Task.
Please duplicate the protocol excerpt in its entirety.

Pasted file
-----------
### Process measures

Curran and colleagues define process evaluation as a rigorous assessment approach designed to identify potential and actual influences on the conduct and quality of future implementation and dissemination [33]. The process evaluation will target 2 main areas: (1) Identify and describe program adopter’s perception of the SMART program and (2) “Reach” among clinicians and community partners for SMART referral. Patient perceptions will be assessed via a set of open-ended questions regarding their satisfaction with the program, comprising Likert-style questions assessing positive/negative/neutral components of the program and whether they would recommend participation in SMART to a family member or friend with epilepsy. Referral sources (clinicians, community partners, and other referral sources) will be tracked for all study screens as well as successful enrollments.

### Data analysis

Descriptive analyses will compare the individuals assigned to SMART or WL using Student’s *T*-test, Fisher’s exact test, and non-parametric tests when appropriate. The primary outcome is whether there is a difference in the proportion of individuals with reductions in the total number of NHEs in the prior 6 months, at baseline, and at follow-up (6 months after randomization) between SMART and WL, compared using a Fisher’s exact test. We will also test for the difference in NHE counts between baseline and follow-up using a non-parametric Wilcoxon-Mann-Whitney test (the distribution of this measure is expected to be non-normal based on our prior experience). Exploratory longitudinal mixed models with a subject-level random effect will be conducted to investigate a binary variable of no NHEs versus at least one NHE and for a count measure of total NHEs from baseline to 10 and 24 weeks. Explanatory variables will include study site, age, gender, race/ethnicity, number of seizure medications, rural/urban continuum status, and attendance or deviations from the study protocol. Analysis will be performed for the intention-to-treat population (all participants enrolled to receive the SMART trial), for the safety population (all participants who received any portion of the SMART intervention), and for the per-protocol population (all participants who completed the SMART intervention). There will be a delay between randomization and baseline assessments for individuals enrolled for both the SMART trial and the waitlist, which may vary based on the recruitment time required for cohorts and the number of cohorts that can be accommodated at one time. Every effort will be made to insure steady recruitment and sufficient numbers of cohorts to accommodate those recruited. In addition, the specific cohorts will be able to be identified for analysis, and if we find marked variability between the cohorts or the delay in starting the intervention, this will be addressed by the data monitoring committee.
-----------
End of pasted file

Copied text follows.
### Process measures

Curran and colleagues define process evaluation as a rigorous assessment approach designed to identify potential and actual influences on the conduct and quality of future implementation and dissemination [33]. The process evaluation will target 2 main areas: (1) Identify and describe program adopter’s perception of the SMART program and (2) “Reach” among clinicians and community partners for SMART referral. Patient perceptions will be assessed via a set of open-ended questions regarding their satisfaction with the program, comprising Likert-style questions assessing positive/negative/neutral components of the program and whether they would recommend participation in SMART to a family member or friend with epilepsy. Referral sources (clinicians, community partners, and other referral sources) will be tracked for all study screens as well as successful enrollments.

### Data analysis

Descriptive analyses will compare the individuals assigned to SMART or WL using Student’s *T*-test, Fisher’s exact test, and non-parametric tests when appropriate. The primary outcome is whether there is a difference in the proportion of individuals with reductions in the total number of NHEs in the prior 6 months, at baseline, and at follow-up (6 months after randomization) between SMART and WL, compared using a Fisher’s exact test. We will also test for the difference in NHE counts between baseline and follow-up using a non-parametric Wilcoxon-Mann-Whitney test (the distribution of this measure is expected to be non-normal based on our prior experience). Exploratory longitudinal mixed models with a subject-level random effect will be conducted to investigate a binary variable of no NHEs versus at least one NHE and for a count measure of total NHEs from baseline to 10 and 24 weeks. Explanatory variables will include study site, age, gender, race/ethnicity, number of seizure medications, rural/urban continuum status, and attendance or deviations from the study protocol. Analysis will be performed for the intention-to-treat population (all participants enrolled to receive the SMART trial), for the safety population (all participants who received any portion of the SMART intervention), and for the per-protocol population (all participants who completed the SMART intervention). There will be a delay between randomization and baseline assessments for individuals enrolled for both the SMART trial and the waitlist, which may vary based on the recruitment time required for cohorts and the number of cohorts that can be accommodated at one time. Every effort will be made to insure steady recruitment and sufficient numbers of cohorts to accommodate those recruited. In addition, the specific cohorts will be able to be identified for analysis, and if we find marked variability between the cohorts or the delay in starting the intervention, this will be addressed by the data monitoring committee.